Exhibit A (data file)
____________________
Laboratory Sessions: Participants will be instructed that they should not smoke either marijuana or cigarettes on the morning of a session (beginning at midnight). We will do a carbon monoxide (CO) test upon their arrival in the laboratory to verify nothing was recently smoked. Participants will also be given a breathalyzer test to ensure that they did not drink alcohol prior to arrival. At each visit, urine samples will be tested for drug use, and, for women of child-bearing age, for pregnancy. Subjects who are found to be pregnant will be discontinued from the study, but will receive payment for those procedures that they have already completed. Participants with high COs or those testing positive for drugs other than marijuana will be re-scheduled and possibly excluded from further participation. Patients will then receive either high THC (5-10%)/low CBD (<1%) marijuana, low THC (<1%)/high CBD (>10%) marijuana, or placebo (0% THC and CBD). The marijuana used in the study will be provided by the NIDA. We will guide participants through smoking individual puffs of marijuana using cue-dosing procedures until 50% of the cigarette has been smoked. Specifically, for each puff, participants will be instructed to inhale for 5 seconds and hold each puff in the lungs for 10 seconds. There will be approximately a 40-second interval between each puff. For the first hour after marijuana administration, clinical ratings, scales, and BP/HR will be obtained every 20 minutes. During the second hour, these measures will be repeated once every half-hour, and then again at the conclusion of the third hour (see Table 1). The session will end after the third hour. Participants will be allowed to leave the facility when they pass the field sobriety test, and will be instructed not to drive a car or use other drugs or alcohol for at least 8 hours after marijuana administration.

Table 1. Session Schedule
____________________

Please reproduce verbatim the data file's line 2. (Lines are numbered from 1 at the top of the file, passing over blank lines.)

Table 1. Session Schedule